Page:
Cytochromes P450 are a superfamily of isoenzymes present in a wide variety of life-forms including animals, plants, fungi and microorganisms.
First discovered in 1955 in rat liver microsomes, P450 is characterised by an intense absorption band at 450nm in the presence of carbon monoxide an example of which can be seen in Figure 5.1. Members of this family have since been identified in mitochondria and microsomes from numerous different tissues as well as in microorganisms such as yeast and bacteria. In particular some bacterial P450s were found to be water soluble, leading to the successful purification and crystallisation of a camphor-hydroxylating P450 of Pseaudomonas Pudita (, CYP101) in 1970   and the determination of its 3-dimensional structure (See Figure 5.2) in 1985 . Recently the structure of two other P450s,  and  have been determined, allowing comparative analysis of the structures of P450 isoenzymes . At present however, no human P450s have been crystallised due to the insolubility of membrane bound P450s.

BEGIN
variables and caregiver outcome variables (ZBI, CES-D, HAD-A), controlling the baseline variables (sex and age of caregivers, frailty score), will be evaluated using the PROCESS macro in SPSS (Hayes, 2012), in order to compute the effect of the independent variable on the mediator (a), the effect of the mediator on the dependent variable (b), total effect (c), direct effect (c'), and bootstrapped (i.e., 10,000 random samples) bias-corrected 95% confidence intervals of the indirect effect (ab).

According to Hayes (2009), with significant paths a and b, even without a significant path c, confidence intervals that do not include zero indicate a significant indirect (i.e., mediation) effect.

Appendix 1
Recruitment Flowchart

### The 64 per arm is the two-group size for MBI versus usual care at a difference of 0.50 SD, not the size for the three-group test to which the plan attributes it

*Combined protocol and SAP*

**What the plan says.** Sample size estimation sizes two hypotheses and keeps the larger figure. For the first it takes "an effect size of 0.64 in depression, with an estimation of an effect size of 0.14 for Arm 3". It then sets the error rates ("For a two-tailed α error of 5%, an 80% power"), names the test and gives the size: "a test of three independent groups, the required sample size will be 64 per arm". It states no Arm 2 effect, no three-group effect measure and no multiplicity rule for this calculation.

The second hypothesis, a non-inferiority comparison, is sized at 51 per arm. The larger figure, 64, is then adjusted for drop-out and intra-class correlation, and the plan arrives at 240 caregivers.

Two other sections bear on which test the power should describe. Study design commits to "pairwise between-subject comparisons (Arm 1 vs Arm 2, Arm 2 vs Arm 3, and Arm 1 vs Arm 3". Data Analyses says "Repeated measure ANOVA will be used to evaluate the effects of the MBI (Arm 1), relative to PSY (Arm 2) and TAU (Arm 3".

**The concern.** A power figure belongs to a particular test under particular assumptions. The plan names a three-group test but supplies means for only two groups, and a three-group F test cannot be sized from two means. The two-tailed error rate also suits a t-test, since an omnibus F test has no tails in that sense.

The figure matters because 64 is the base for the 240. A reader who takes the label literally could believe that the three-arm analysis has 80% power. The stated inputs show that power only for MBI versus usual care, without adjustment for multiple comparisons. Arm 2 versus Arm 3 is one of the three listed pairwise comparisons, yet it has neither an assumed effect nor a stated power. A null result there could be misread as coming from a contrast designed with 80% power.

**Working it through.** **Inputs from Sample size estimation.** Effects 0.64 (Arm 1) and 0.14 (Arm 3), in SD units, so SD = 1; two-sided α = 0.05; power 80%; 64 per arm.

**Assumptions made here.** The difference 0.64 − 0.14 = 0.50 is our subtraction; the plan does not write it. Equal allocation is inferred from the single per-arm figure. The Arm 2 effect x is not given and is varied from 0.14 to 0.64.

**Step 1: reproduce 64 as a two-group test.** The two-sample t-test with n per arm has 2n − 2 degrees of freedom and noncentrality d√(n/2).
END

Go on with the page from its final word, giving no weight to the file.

Figure 5.2: The overall structure of .
The widespread interest in P450 is justified by the enormous range of physiological processes which involve enzymes from this family. These include, but are not limited to, steroid metabolism, drug deactivation, procarcinogen activation and xenobiotic detoxification.
This chapter outlines a course of investigation of P450 using ab initio quantum mechanical calculations. The aim of this effort is the development of techniques for prediction of the outcome of an interaction between a substrate molecule and a member of the P450 family. This work will be undertaken in collaboration with Professor G. T. Tucker and Dr. S. W. Ellis of the Department of Medicine and Pharmacology of the Royal Hallamshire Hospital.
The remaining sections of this chapter may be summarised as follows